Anglican Samizdat

November 25, 2009

ANiC loses buildings in New Westminster court battle

The judgement is here

No doubt lawyers will be dissecting the judgement over the next few weeks, but the following statement from the judgement seems fairly clear:

A parish does not have authority to unilaterally leave the Diocese, and it is consequently ultra vires for it to pass a resolution purporting to do so. Additionally, while parish corporations may hold title to real property, the effect of s. 7(4)(a) is that that property effectively remains within the Diocese unless the Executive Committee and Bishop agree to mortgage, sell or otherwise dispose of it. In using the church properties for purposes related to ANiC, the parish corporations are using them outside the jurisdiction of the Diocese, and, indeed, the ACC. In my view, this is sufficient to bring the properties within the ambit of s. 7(4)(a) such that the consent of the Executive Committee and Bishop is necessary. As that consent is obviously not forthcoming, the properties remain with the Diocese.

A not particularly surprising view by a secular judge.

Another section says:

The evidence is clear that the ACC remains in communion with the Anglican Communion: the ACC remains in Communion with the See of Canterbury; it was invited to send its bishops to the Lambeth Conference in 2008 and those who were able to attend, did; it continues to participate as a full member in the Anglican Consultative Council; and, it continues to participate in Primates’ meetings. I observe, as well, that the Archbishop of Canterbury affirmed in February 2008 that his “office and that of the Anglican Communion recognize one ecclesial body in Canada as a constitutive member of the Communion, the Anglican Church of Canada”.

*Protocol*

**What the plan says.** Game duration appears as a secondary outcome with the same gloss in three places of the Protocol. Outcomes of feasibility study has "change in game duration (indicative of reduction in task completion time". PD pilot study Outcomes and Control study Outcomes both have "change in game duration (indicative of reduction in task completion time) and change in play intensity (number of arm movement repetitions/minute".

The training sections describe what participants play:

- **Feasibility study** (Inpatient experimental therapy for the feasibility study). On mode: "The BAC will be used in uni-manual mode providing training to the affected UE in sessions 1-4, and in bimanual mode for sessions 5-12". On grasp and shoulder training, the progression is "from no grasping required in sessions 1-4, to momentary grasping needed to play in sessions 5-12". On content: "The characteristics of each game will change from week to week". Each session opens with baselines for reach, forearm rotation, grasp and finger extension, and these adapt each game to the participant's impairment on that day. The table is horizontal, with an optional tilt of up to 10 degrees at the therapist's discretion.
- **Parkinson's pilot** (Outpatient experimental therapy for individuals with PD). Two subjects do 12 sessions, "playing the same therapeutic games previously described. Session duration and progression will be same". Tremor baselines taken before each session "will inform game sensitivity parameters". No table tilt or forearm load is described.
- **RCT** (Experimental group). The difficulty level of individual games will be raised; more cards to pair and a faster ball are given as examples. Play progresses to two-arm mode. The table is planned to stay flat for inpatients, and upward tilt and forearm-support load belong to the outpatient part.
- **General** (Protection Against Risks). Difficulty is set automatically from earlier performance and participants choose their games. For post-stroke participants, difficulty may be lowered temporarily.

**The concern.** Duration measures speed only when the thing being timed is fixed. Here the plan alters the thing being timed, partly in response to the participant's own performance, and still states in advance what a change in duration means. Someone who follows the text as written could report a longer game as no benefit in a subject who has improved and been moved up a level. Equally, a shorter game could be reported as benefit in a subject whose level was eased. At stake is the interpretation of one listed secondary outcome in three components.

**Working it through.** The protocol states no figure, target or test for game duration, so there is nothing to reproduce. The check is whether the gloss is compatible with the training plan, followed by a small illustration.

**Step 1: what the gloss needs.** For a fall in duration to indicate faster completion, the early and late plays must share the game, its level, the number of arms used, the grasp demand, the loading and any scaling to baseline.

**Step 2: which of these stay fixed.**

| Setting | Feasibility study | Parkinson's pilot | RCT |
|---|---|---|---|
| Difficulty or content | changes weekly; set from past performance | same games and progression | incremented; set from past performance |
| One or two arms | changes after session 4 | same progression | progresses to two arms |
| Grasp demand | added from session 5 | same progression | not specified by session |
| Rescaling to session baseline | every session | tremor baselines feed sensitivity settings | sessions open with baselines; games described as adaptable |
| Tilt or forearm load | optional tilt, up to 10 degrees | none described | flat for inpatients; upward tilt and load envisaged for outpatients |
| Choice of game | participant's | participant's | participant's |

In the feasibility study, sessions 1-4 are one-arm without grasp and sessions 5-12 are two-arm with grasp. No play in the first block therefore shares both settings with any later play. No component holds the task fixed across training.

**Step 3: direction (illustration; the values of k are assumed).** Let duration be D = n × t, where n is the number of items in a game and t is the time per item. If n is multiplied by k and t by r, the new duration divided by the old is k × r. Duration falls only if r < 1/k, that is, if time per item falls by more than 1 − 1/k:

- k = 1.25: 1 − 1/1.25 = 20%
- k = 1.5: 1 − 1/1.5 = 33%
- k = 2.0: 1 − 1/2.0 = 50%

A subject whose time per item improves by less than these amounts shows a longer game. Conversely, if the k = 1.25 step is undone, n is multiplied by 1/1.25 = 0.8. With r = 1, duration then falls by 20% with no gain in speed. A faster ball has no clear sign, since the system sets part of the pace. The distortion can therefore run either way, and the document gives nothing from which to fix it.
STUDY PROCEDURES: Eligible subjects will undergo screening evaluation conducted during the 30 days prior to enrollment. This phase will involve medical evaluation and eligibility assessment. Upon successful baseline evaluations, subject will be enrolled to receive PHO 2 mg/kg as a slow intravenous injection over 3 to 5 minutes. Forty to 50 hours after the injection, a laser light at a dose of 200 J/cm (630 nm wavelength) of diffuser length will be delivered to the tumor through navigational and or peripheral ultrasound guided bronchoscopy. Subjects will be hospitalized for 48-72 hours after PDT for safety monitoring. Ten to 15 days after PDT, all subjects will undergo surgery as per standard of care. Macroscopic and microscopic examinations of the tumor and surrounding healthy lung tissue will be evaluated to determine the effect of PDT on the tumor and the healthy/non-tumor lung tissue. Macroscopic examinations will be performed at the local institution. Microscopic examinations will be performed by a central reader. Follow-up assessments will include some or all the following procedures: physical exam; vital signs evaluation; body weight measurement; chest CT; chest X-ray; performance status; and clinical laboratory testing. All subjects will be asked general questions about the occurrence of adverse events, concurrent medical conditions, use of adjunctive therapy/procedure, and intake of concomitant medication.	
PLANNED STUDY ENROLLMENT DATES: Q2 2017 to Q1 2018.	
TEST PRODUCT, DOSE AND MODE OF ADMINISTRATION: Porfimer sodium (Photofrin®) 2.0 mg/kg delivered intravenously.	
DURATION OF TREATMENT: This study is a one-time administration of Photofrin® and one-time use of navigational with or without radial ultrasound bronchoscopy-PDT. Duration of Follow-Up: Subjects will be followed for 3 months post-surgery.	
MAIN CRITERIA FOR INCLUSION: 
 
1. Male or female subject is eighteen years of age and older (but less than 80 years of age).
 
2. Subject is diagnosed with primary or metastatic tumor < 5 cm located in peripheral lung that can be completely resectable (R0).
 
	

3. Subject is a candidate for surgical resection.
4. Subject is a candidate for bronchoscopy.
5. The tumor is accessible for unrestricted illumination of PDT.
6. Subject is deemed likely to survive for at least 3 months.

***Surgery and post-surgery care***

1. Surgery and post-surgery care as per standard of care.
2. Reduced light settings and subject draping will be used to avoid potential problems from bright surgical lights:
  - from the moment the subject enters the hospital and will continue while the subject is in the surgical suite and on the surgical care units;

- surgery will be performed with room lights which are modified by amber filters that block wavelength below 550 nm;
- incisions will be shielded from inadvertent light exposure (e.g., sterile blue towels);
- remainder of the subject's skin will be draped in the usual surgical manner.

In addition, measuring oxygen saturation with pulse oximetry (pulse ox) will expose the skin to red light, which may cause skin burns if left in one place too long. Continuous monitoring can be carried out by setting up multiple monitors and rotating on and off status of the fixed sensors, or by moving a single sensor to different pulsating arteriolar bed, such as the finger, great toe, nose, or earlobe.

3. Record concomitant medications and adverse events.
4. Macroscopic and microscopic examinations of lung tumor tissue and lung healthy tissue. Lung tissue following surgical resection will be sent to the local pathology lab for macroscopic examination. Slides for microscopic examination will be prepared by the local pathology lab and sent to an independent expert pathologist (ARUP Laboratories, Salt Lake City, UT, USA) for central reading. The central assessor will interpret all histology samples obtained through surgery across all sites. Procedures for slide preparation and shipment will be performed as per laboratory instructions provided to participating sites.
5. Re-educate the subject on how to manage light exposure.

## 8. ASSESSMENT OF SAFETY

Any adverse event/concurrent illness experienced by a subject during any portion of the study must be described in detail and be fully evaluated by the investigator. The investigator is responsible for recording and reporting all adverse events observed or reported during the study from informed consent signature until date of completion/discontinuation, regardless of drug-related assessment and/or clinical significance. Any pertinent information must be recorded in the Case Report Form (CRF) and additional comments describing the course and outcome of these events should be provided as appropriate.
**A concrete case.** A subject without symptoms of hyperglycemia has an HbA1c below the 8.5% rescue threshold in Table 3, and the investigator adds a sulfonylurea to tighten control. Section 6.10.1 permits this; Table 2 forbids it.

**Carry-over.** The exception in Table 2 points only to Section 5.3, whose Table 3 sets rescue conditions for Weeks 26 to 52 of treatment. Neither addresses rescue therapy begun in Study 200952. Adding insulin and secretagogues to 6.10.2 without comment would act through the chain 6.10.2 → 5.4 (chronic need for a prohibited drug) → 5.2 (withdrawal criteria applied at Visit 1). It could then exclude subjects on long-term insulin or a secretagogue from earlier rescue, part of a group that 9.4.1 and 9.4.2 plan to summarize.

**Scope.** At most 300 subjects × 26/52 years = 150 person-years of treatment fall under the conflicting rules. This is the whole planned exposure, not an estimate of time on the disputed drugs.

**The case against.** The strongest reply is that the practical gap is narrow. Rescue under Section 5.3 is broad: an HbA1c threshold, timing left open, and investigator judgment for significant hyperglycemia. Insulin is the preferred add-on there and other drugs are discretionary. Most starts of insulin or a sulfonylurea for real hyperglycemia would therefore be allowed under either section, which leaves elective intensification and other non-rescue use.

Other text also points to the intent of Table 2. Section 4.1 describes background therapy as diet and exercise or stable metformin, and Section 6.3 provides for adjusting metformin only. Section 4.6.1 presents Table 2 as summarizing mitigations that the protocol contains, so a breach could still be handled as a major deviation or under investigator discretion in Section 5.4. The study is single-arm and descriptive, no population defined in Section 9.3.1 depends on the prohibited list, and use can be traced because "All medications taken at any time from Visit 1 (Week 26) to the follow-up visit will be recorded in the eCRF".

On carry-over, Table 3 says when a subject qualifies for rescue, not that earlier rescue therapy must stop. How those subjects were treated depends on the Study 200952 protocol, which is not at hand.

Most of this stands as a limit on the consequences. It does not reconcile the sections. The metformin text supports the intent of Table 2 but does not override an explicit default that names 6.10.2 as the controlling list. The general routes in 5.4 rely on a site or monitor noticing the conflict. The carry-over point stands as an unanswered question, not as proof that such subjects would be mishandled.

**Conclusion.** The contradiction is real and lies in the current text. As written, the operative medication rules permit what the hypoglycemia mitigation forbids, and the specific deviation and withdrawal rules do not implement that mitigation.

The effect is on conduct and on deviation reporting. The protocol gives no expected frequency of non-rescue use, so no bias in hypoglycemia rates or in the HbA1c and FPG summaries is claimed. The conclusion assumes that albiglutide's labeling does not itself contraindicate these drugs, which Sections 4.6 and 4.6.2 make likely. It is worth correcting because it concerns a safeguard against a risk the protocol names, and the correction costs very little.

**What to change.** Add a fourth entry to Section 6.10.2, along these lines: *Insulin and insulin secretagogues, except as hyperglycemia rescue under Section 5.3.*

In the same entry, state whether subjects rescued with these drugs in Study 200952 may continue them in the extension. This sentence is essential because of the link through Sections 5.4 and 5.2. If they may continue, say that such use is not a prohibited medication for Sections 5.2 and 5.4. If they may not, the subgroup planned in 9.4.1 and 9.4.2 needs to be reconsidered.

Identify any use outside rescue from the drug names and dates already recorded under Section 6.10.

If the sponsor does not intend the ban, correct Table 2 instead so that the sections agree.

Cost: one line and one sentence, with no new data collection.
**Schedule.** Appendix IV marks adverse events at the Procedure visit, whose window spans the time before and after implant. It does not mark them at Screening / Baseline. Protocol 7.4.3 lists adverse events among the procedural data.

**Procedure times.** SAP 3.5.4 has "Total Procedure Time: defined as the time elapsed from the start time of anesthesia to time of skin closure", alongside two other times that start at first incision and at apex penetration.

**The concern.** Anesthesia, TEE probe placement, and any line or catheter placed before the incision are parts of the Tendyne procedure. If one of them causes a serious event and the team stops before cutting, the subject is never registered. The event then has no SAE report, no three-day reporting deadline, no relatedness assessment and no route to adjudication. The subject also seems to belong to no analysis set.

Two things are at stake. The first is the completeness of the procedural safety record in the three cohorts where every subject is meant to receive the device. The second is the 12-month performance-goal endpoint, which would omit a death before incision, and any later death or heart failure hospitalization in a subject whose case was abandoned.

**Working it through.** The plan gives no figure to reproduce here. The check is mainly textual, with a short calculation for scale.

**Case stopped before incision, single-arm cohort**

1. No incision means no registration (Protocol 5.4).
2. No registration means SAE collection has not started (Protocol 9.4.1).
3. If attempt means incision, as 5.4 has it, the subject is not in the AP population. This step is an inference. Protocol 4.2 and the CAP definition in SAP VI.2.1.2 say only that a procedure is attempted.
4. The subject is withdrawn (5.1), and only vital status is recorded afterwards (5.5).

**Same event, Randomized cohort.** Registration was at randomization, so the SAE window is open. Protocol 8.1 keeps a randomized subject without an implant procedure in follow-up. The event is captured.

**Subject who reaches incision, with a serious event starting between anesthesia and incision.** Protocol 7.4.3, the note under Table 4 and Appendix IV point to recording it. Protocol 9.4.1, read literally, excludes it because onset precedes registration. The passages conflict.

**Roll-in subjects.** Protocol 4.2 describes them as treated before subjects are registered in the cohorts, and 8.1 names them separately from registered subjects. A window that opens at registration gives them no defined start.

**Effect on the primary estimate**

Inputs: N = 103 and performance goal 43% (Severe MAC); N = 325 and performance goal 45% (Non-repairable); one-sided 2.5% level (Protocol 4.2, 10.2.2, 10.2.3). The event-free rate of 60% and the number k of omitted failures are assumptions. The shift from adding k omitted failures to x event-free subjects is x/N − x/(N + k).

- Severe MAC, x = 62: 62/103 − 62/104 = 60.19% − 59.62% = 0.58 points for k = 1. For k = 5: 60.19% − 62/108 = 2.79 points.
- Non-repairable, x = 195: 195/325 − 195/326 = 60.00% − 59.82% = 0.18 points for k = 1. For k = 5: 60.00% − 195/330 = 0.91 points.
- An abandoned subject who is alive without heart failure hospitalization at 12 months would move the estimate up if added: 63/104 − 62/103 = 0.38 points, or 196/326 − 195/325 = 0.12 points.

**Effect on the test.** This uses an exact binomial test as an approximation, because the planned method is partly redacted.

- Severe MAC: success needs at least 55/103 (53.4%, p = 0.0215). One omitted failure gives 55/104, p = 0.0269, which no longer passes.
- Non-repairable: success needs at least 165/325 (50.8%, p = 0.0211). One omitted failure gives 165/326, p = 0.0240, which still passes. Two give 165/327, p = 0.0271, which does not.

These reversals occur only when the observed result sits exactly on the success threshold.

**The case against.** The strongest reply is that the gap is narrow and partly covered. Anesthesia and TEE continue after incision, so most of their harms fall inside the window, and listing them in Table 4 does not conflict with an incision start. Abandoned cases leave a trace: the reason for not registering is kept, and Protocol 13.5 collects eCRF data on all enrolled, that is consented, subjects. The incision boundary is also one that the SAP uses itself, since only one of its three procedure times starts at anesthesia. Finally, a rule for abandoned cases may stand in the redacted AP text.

Clearly Rowan Williams’ reluctance to discipline heretical Canadian and TEC dioceses has not helped ANiC’s case. It will be interesting to note how far this judgement is seen as a green light for the ACoC to chart new waters of apostasy in its General Synod of 2010.

I imagine this does not bode well for any of the ANiC parishes who are legally contending for their buildings.  But, as Primate Bob Duncan says, “And we’ll have the souls and they’ll get the stuff. We’ll get the future, they’ll get the past. I’d rather have the souls and the future.”

For my part, I think that is not such a bad deal; if – as seems not unlikely – my parish family ends up being thrown out of its building, as far as I am concerned it will be a time to stiffen the spine, be firmly united, look to the future, trust in God, and rejoice in the reality of the salvation that Jesus offers through his atoning sacrifice on the cross.

Coincidentally, this Sunday is St. Hilda’s 50th anniversary celebration; I have a feeling that it is going to be a wonderful time of worship because, regardless of the plans of man, God will be there.

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3 Comments

  1. I am a loss to see why a “secular judge” would be any more likely than a “Christian judge” to take the view you mention in the first paragraph. There is nothing about it that has anything to do with doctrine, orthodox or otherwise. It’s simple logic, really. The Anglican Church of Canada has never been a congregational church.

    Comment by Toral — November 26, 2009 @ 6:15 am

  2. I would not necessarily look upon this as a bad precedent for other ANiC parishes. The situation differs elsewhere in the country. In the Maritimes, for example, the parishes typically predate the existence of the Diocesan synods and are separately and individually incorporated in their own right. In contrast to the authority this decision accords to the Diocese of New Westminster, other dioceses have very little legal power over the affairs of their parishes.

    Comment by statguy — November 26, 2009 @ 6:53 am

  3. It is simple. Thou shalt not steal. End of story

    Comment by jim stevenson — November 28, 2009 @ 9:07 pm


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